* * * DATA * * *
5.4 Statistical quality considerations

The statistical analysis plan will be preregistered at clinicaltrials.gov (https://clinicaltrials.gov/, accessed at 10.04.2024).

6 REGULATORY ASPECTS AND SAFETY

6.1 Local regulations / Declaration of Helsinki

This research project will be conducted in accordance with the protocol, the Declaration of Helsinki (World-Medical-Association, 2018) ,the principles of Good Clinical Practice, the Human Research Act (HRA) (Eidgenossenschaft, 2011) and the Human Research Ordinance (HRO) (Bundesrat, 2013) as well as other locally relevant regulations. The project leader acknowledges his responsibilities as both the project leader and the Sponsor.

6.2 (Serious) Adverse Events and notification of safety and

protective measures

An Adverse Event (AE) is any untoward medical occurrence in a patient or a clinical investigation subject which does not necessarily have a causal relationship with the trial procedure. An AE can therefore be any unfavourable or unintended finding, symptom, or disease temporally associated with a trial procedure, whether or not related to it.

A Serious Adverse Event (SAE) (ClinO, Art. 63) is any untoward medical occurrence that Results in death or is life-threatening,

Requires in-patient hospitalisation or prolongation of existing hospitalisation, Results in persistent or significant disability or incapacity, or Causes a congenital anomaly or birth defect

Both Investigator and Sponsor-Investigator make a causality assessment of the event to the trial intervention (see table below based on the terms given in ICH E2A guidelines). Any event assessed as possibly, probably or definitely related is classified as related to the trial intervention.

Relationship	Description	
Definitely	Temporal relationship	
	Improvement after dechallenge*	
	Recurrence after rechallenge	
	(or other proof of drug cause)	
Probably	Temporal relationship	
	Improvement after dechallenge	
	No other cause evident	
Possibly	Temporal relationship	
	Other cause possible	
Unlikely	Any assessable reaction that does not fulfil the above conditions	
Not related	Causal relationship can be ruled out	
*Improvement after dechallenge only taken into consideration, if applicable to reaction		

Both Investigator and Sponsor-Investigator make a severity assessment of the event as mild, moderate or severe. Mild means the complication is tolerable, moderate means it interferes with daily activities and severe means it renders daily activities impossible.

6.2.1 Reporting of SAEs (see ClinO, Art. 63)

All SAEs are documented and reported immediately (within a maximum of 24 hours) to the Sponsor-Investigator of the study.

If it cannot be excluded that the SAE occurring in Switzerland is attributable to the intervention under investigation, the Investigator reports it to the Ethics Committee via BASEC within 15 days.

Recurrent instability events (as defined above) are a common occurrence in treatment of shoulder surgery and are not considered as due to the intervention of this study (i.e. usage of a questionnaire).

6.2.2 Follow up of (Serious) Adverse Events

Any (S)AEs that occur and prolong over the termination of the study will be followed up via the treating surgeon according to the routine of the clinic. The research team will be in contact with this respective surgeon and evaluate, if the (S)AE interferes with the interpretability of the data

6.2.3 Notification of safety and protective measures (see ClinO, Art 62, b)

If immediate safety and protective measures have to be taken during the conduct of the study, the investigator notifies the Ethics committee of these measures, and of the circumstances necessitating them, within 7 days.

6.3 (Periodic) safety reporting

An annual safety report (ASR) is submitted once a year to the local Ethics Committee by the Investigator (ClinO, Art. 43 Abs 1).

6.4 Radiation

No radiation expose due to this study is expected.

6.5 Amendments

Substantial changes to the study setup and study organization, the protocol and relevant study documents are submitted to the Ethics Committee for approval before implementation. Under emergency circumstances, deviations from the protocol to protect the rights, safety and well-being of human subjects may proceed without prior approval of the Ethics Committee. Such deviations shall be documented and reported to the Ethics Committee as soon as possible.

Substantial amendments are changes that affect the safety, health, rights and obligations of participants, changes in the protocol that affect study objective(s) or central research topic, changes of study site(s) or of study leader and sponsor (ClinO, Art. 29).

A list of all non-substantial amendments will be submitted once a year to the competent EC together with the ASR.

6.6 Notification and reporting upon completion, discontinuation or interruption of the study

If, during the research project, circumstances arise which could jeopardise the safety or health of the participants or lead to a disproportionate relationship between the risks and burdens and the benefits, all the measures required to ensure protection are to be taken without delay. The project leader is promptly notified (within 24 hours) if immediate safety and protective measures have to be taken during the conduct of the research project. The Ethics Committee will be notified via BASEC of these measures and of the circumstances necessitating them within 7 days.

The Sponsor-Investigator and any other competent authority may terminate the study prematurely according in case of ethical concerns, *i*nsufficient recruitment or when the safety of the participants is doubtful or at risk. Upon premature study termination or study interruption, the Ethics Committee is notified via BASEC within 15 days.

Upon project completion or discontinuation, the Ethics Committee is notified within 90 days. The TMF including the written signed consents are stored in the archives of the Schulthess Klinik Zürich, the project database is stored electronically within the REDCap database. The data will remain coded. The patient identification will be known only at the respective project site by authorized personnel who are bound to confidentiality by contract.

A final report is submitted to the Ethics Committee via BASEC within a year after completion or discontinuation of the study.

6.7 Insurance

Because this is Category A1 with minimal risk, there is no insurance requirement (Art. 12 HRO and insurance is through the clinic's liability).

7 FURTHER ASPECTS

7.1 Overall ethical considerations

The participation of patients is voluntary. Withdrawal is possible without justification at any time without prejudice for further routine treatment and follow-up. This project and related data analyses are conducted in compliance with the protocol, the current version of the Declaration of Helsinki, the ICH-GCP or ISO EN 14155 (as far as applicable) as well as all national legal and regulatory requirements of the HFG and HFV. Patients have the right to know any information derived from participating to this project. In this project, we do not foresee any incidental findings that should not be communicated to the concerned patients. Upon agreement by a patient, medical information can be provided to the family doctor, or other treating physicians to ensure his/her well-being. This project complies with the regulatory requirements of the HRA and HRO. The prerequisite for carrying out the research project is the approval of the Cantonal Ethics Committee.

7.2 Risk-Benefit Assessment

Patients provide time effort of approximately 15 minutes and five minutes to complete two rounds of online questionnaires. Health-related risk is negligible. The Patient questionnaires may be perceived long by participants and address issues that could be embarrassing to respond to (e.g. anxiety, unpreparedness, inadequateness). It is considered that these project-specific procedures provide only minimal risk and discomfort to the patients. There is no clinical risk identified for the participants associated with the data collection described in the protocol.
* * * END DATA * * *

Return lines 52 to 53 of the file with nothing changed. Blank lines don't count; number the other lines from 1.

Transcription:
7.2 Risk-Benefit Assessment

Patients provide time effort of approximately 15 minutes and five minutes to complete two rounds of online questionnaires. Health-related risk is negligible. The Patient questionnaires may be perceived long by participants and address issues that could be embarrassing to respond to (e.g. anxiety, unpreparedness, inadequateness). It is considered that these project-specific procedures provide only minimal risk and discomfort to the patients. There is no clinical risk identified for the participants associated with the data collection described in the protocol.